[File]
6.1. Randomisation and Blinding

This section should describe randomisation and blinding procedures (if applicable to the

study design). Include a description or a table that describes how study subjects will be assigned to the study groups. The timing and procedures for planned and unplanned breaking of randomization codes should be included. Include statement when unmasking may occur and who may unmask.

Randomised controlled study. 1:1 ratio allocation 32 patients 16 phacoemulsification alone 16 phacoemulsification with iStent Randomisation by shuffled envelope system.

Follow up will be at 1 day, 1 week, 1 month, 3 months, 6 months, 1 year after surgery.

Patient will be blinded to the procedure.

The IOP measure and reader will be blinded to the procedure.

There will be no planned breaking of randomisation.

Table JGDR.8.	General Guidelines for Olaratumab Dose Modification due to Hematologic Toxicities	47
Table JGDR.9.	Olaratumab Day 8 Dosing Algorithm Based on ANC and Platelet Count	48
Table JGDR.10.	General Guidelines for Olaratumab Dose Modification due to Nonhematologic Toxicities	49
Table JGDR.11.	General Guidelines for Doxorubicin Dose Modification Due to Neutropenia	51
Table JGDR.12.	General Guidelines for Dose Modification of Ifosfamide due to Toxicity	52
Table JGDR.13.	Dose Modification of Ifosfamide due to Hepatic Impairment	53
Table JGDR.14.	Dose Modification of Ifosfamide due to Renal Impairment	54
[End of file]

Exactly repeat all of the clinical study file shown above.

6.1. Randomisation and Blinding

This section should describe randomisation and blinding procedures (if applicable to the

study design). Include a description or a table that describes how study subjects will be assigned to the study groups. The timing and procedures for planned and unplanned breaking of randomization codes should be included. Include statement when unmasking may occur and who may unmask.

Randomised controlled study. 1:1 ratio allocation 32 patients 16 phacoemulsification alone 16 phacoemulsification with iStent Randomisation by shuffled envelope system.

Follow up will be at 1 day, 1 week, 1 month, 3 months, 6 months, 1 year after surgery.

Patient will be blinded to the procedure.

The IOP measure and reader will be blinded to the procedure.

There will be no planned breaking of randomisation.

Table JGDR.8.	General Guidelines for Olaratumab Dose Modification due to Hematologic Toxicities	47
Table JGDR.9.	Olaratumab Day 8 Dosing Algorithm Based on ANC and Platelet Count	48
Table JGDR.10.	General Guidelines for Olaratumab Dose Modification due to Nonhematologic Toxicities	49
Table JGDR.11.	General Guidelines for Doxorubicin Dose Modification Due to Neutropenia	51
Table JGDR.12.	General Guidelines for Dose Modification of Ifosfamide due to Toxicity	52
Table JGDR.13.	Dose Modification of Ifosfamide due to Hepatic Impairment	53
Table JGDR.14.	Dose Modification of Ifosfamide due to Renal Impairment	54